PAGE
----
In addition to building cars, Kimber created a small competition department to offer tuning services to race customers. Kimber modified the M-type to compete in races and it proved to be a successful race car. Private and factory-backed race teams drove the Midget in races. A Midget won a gold medal in the 1929 Land’s End Trial, and in 1930, five cars entered in the Brooklands “Double Twelve” endurance race took the team prize. Two Midgets were entered in the 1930 LeMans but they did not finish.
The success of the Brooklands race allowed Kimber to build a limited run of Double-Twelve race cars which were bought by race drivers. The win also enabled Kimber to develop the C-type Midget. The C-type was derived from the record speed-breaking prototype EX 120. From 1931 to 1932, MG produced 44 C-type Midgets. In 1931, the C-type won both the race and the team prize in the Brooklands Double Twelve race. A supercharged C-type won the Tourist Trophy race also in 1931.
MG also produced 250 four-seater, MG D-type Midgets from 1931-32. It had the same engine as the M-type and the chassis of the C-type. The D-type was only capable of a top speed of 60 mph as the body was too heavy for the small 847cc Wolseley engine. The D-type was sometimes referred to as the 8/33 but that designation was not accurate as the car did not achieve 8 hp or 33 power output. The design changes included rear springs which were mounted in sliding trunnions instead of shackles, the radiator was mounted on the front engine mounts rather than the chassis, and it had 8-inch brake drums which were cable operated.
—Editor’s Note: Neville Wardle gave me some more information about the horsepower rating on the D-type. Thank you Neville for your wonderful edit!
Regarding the remark about the horsepower rating for the D type MG. The 8 horsepower rating was for tax purposes and is established by using a formula devised by the Royal Automobile Club (RAC). The RAC formula simply takes the cylinder bore (in inches), square, times the number of cylinders and then divided by a constant, 2.5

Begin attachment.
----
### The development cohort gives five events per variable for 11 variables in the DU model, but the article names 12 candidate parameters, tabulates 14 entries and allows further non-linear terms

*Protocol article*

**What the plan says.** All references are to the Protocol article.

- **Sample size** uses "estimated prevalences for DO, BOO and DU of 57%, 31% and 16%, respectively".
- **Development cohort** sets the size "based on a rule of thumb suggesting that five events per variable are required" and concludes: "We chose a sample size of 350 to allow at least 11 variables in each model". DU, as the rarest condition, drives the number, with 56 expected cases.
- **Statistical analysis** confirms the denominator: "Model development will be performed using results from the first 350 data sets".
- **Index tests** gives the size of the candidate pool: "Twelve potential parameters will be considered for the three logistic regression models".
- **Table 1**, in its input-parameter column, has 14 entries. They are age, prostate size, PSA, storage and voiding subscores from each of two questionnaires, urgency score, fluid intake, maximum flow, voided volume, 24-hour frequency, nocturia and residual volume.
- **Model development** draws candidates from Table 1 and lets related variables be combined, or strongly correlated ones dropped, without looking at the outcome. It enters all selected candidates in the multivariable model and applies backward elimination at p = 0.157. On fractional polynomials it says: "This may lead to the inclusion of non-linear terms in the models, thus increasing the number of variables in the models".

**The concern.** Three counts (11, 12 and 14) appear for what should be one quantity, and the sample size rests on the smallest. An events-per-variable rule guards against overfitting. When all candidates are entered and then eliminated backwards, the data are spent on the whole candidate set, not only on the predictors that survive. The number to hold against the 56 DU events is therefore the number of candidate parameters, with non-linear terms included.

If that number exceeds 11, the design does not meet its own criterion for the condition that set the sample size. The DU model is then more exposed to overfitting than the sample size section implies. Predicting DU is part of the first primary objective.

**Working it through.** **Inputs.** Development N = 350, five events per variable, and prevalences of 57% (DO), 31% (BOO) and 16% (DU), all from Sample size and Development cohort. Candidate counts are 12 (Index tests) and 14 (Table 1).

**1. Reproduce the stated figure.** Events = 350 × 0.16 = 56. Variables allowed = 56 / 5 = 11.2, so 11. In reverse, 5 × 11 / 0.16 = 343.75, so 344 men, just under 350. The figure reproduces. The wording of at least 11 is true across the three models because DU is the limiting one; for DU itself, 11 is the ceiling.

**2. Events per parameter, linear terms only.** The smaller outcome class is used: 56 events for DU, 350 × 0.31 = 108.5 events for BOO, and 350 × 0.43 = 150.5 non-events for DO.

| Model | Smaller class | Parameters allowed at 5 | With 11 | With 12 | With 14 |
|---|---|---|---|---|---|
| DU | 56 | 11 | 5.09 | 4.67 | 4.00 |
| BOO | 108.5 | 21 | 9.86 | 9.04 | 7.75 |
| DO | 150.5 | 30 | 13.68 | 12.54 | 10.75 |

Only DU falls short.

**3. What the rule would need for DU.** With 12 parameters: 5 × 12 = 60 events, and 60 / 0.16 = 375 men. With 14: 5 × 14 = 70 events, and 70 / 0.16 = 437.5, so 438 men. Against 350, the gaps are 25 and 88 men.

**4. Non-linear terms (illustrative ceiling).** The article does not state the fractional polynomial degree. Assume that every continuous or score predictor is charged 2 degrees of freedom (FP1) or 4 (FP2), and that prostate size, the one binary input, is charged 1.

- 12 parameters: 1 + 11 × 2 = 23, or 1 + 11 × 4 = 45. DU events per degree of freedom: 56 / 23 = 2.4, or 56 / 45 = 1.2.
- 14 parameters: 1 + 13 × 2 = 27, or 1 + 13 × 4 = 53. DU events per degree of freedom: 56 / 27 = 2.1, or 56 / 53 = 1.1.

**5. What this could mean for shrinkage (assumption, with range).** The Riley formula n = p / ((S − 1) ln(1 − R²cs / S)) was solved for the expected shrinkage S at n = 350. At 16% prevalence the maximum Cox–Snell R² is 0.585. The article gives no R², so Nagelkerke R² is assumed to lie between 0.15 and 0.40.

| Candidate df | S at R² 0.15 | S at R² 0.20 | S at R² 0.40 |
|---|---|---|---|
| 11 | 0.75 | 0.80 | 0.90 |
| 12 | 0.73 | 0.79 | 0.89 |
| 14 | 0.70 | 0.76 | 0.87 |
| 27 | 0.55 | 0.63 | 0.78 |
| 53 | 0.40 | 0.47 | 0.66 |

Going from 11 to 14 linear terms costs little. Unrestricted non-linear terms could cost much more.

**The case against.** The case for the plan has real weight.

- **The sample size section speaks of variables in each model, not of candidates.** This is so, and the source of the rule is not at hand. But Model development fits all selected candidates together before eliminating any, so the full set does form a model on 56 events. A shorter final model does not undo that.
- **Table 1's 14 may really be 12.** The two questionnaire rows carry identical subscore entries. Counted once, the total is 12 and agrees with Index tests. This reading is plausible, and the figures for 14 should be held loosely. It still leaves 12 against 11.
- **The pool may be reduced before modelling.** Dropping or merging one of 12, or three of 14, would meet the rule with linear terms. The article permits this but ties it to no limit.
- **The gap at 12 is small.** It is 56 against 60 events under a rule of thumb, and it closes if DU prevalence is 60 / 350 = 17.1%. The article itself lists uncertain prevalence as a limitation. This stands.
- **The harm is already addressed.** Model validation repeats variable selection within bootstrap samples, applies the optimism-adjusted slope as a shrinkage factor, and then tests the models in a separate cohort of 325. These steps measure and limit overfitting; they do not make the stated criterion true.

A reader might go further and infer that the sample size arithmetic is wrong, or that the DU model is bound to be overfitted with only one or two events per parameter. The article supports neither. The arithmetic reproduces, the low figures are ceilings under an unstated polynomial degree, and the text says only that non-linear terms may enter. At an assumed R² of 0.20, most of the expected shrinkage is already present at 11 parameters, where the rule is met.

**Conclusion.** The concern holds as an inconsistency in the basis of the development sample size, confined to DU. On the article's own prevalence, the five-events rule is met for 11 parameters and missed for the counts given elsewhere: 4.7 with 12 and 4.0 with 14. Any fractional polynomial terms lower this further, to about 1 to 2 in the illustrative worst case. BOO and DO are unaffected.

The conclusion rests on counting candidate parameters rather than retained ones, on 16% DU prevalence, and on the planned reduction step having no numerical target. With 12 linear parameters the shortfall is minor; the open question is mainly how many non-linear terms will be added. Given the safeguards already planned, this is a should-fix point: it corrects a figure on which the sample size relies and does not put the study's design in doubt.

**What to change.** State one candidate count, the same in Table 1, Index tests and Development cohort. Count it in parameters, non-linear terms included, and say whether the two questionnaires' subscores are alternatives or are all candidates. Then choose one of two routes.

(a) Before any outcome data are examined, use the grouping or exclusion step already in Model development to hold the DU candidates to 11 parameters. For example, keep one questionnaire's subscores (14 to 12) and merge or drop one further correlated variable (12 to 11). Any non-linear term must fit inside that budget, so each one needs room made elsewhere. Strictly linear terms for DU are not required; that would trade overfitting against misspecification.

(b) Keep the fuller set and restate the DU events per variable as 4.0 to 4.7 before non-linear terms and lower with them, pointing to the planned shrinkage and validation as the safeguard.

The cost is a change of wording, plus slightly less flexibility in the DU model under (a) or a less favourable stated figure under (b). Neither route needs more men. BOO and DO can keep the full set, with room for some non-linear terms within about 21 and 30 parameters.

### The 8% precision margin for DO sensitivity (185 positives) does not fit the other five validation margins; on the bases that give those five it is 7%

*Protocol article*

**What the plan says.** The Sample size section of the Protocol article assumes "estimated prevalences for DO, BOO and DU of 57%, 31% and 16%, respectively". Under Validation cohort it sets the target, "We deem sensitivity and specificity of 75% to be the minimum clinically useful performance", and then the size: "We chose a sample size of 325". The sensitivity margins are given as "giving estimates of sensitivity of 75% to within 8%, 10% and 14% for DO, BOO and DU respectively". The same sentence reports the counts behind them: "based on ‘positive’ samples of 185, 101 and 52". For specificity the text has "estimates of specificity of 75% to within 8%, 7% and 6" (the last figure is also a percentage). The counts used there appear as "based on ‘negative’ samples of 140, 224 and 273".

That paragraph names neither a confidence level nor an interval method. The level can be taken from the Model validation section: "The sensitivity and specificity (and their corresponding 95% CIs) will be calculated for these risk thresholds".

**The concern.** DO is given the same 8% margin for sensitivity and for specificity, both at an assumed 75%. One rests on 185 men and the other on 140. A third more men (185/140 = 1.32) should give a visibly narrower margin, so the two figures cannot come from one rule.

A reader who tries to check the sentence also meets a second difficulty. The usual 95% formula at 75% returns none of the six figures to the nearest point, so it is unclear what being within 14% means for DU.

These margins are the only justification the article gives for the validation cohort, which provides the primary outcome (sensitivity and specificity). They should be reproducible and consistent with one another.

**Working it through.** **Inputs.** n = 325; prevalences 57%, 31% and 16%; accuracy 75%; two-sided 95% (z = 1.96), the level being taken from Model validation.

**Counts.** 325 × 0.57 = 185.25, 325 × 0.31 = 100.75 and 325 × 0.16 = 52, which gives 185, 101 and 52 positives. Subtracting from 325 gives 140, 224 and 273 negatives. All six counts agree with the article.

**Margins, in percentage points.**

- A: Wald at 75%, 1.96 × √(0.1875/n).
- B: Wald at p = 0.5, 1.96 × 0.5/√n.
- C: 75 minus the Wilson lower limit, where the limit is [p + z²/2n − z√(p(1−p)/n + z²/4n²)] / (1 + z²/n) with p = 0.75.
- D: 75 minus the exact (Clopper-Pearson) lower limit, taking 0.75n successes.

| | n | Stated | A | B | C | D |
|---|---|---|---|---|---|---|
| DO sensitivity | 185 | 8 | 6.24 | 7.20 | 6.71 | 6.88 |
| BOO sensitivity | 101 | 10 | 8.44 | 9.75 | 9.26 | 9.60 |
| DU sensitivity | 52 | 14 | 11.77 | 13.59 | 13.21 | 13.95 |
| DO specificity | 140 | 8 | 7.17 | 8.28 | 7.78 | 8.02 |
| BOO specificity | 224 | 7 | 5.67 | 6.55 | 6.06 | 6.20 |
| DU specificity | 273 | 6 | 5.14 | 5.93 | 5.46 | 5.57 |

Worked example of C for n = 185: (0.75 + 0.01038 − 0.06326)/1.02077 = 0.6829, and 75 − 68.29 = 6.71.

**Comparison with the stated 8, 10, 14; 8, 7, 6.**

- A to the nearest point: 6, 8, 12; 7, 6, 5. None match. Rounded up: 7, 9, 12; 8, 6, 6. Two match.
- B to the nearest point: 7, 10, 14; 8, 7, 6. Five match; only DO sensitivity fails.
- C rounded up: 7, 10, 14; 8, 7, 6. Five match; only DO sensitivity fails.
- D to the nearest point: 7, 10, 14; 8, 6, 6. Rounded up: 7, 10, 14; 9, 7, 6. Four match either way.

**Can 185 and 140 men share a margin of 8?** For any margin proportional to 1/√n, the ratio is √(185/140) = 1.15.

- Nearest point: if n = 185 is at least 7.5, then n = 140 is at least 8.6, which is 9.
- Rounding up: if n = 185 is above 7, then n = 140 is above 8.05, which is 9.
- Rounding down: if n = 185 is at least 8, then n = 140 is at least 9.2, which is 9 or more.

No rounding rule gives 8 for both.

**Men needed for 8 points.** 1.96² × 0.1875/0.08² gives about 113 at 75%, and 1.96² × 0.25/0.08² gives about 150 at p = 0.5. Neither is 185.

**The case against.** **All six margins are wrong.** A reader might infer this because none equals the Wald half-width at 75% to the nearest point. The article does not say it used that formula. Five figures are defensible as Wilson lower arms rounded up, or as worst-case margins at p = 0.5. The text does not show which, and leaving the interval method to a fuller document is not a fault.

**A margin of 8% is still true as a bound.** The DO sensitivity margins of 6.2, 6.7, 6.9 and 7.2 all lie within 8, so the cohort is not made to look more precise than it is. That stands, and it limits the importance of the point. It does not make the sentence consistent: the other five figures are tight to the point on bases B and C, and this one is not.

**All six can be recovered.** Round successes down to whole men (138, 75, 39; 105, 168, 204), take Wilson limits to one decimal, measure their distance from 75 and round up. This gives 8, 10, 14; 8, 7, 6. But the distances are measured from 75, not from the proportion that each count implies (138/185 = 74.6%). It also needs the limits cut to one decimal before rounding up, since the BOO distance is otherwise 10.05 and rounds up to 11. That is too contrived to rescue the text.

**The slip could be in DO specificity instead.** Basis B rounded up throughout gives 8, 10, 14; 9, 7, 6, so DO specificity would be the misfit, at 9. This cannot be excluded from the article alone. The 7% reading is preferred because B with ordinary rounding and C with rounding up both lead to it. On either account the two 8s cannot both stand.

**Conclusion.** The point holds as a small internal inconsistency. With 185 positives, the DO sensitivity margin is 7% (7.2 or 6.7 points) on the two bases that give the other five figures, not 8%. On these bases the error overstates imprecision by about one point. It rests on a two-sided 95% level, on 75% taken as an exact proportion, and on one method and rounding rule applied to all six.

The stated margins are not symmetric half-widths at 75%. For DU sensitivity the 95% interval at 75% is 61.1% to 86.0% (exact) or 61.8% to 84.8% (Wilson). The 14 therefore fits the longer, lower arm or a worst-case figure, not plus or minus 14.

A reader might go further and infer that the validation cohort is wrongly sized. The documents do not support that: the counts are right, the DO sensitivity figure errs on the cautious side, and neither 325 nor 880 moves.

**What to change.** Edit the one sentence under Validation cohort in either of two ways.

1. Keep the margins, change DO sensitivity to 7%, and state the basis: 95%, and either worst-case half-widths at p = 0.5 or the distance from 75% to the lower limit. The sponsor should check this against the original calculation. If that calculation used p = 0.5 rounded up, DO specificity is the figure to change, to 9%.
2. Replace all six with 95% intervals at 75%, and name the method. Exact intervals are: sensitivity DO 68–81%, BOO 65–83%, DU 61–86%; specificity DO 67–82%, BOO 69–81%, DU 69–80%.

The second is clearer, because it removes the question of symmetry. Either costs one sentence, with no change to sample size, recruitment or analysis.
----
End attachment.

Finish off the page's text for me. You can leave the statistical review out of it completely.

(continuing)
The constant reflected common engine characteristics of the day such as the maximum piston speed that engines achieved.
The D type rating is (2.244 x 2.244) x 4/2.5 which comes out to 8.056, so 8hp for tax purposes.
McComb lists the actual horsepower as 27.5 bhp at 4,500 rpm. A bit shy of 33, but it wouldn’t have been the first or last time that horsepower ratings were embellished a bit.
So the 8/33 designation was at least half-right!
At the same time, MG offered a 6-cylinder 1271 cc F-type model, the Magna, that was identical outwardly to the D-type, but it outsold the D-type because it had more power.
For the next installment, I will write about the “Magic Midget”, EX120 and EX127 and the speed trials. To see a couple of photos of the M-type Midget, please visit our History of the MG Marque page on our website. This page includes the full story from the beginning and will be continued as time permits. In addition, if you want more in-depth reading, please use the links I have included as my sources for information. They are all great to read and feature many photographs.
Great Marques M.G., by Chris Harvey, 1983
MG Past & Present, by Rivers Fletcher, 1985
MG by McComb, by F. Wilson McComb, Revised Edition by Jonathan Wood, 2004